Heal the Living is the third feature by the French director, Katell Quillévere, and it’s absolutely one of the best things you’ll see in the cinema this year (so far). It chronicles the journey of a human heart from one body to another, and touches on all the souls that journey effects. Here, the director talks us through how she went about capturing the details of a heart transplant as well as channeling the intense emotions she experienced while observing the operation in real life.
Quillévere: When you’re making a movie, I think the way you feel is very important. Intimacy is a necessity. I think I was confident when it came to the strength of my desire to make something emotional out of reality. When I first read the book which Heal the Living is based, it contained the promise of cinema right there in the words. There was emotion. And strong emotion is something I really like to deal with.
There is also the scientific aspect which I found appealing, and it’s an aspect which we do not see so often in arthouse movies. I thought it would be interesting to look at the heart from the perspective that it’s a muscle, it’s a pump, it’s like a piece of butchery. I think that accepting this is as important as the emotional aspect of the organ.
I read a lot when it came to preparing this film. I went to a hospital and watched people at work in the rehabilitation services. And I also spent time with surgeons so I could get acquainted with the technical aspects of the job – the words they employ, the manner they use to deal with the patients. This was very important in writing all these scenes that were happening in the hospital. And of course I read documents talking about the ethical aspects of transplants written by university surgeons.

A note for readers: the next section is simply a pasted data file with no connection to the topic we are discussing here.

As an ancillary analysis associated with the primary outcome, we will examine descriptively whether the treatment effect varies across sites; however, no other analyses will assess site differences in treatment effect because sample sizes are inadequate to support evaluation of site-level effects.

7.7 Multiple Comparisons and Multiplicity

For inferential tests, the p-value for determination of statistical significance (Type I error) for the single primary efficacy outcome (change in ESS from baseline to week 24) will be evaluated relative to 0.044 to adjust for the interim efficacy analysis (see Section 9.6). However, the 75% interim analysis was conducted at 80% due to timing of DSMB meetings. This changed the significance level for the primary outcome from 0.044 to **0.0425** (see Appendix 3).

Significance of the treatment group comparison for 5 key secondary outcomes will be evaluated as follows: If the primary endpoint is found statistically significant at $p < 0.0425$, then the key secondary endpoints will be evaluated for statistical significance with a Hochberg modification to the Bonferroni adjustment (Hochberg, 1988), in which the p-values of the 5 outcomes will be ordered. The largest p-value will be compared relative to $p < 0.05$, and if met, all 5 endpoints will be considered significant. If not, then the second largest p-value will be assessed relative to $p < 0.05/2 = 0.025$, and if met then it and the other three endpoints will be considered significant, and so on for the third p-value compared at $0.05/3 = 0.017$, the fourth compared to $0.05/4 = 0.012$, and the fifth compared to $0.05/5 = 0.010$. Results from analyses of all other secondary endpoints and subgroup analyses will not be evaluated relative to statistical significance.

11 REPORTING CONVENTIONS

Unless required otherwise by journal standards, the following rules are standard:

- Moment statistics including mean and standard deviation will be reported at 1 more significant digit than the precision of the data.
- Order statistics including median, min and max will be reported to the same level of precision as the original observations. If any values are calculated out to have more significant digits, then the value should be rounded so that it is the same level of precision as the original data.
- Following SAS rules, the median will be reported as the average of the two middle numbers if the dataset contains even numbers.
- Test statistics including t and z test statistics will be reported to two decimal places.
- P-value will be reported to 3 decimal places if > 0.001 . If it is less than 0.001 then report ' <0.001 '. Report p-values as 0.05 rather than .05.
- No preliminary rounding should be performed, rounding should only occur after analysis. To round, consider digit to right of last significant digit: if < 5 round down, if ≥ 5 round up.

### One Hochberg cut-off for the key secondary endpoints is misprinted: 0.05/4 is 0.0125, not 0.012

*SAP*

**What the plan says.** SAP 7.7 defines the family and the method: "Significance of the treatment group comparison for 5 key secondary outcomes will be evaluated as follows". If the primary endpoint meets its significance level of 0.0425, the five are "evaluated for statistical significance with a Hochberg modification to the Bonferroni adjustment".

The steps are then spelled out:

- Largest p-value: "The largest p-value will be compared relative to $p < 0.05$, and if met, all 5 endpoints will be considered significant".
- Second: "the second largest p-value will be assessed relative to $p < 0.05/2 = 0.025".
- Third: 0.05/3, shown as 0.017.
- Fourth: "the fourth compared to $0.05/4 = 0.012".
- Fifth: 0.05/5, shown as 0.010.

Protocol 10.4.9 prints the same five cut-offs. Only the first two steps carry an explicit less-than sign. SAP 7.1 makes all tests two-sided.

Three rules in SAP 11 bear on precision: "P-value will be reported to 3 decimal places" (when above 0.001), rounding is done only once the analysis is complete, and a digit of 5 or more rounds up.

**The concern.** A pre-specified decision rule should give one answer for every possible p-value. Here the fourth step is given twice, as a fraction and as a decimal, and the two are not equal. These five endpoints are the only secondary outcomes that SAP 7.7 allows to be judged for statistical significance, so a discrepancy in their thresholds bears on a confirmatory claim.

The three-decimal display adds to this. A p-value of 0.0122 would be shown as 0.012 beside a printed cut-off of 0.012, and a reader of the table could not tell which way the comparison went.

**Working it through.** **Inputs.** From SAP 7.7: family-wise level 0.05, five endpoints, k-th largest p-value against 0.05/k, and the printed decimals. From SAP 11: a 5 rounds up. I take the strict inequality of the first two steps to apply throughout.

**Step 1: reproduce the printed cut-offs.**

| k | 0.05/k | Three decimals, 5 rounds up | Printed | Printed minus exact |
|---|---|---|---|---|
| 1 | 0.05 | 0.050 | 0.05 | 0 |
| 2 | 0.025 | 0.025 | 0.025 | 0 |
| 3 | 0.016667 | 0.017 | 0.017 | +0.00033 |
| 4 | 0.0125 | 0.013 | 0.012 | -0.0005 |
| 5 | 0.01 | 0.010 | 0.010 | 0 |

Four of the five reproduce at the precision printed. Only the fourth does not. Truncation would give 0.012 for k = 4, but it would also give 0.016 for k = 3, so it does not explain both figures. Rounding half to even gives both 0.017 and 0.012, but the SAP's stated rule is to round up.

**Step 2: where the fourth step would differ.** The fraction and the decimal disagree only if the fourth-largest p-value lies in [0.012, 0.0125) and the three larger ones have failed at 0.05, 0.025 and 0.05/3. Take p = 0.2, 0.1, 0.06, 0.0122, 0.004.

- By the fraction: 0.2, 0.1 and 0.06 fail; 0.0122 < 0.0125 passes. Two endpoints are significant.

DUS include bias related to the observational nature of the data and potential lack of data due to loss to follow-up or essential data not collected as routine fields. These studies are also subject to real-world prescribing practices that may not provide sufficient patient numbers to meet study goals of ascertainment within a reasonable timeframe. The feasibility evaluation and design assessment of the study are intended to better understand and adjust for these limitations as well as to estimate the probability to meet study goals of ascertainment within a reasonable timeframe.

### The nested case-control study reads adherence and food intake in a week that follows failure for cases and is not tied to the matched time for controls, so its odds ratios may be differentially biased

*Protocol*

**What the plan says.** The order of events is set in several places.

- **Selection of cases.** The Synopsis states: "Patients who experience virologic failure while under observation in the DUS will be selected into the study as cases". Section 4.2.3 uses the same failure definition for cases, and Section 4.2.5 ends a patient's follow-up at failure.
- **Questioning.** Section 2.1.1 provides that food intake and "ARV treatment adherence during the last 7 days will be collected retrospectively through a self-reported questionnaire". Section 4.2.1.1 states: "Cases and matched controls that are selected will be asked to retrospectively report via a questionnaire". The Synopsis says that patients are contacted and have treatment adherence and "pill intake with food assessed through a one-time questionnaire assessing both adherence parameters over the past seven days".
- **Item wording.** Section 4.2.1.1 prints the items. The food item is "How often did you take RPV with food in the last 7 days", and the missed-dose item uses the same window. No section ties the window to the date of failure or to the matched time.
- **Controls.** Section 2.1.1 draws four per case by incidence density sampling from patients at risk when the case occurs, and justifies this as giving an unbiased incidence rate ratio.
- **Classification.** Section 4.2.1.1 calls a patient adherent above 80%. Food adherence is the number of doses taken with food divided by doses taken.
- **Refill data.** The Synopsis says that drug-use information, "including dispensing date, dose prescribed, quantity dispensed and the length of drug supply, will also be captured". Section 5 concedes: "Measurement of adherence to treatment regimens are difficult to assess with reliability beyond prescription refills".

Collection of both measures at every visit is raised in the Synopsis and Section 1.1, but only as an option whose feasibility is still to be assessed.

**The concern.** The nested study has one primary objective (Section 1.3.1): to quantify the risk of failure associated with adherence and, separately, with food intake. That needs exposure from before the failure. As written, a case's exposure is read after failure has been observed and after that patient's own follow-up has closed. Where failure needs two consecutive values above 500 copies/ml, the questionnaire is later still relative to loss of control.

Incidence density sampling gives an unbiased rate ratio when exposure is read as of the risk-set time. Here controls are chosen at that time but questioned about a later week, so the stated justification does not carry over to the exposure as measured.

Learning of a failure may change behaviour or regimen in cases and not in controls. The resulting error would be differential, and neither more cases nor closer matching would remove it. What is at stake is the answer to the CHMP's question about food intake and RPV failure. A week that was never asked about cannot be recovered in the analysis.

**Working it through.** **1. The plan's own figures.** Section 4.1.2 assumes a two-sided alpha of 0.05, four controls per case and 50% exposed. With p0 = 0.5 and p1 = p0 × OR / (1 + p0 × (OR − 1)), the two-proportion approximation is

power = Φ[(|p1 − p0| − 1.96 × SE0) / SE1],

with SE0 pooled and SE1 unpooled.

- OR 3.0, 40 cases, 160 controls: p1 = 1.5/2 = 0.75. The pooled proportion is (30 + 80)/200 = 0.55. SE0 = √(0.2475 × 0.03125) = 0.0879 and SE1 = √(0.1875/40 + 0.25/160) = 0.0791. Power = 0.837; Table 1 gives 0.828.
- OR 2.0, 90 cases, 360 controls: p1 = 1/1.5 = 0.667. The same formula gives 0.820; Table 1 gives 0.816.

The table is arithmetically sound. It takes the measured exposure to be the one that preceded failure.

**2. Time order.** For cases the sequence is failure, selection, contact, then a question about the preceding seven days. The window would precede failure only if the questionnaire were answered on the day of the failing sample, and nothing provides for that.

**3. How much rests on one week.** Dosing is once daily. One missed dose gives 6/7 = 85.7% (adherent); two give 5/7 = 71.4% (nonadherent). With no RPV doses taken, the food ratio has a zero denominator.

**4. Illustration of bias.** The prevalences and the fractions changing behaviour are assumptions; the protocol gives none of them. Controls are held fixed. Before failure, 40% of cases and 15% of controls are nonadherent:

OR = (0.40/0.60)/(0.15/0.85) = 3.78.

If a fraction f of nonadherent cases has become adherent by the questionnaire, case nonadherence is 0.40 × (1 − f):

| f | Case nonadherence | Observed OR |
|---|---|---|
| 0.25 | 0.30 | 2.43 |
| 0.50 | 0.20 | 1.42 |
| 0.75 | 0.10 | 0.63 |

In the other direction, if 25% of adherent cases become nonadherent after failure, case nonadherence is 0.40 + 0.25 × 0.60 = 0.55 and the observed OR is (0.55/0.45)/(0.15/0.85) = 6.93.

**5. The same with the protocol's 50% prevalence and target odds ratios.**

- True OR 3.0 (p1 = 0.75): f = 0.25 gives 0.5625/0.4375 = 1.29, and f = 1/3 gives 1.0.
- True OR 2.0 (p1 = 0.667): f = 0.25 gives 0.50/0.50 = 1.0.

I watched a heart transplant. I tried to transmit exactly what I was feeling when I watched the heart transplant. The heart arrived in the box packed with ice. It was taken out. Then there was the waiting before the heart actually starts to pump and beat again. My emotions at this point were incredibly strong and I absolutely wanted to recreate them. We always thought of this film as being a combination between things like plumbing, butchery or sewing, and the sacred aspect about the big mystery of what life is. These were exactly the things I wanted to bring together to combine in this moment.
There were big challenges when it came to getting this on film: on the one hand we wanted to preserve the importance of the surgery, and on the other side we didn’t want to make a documentary about it. So I had to create another type of image to bring this sensation of the sacred to the screen. I used references to paintings of the sixteenth and seventeenth century showing surgery scenes. And I had some references to the bible, like the last supper or the washing of the body.
I have an artistic advisor and she starts very early in helping me find a “look” for the film. I ask her to look in art history for documents, for paintings, for representations of the anatomy and the body. And she looks for photos for films as well. For instance we were looking at a lot of films dealing with hospitals, to ask ourselves how can we film the hospital in an original way. The same applies to the body. And so we are composing a sort of corpse containing films, photos, books, all sorts of documents. We created an internet site for the crew of the film, so everybody has access to the same documents. We can then all have the same film in our heads, and that is very important.
In the end, I made my film with a deep love for human beings. I wanted to show strength and weakness. I think that I wanted to show that we can connect and link to other people in a genuine way, and that we always have to capacity to transform something terrible into something amazing.
Read our rave review of Heal the Living here.
Published 28 Apr 2017
Katell Quillévéré’s extraordinary third feature follows the journey of a human heart from one body into another.
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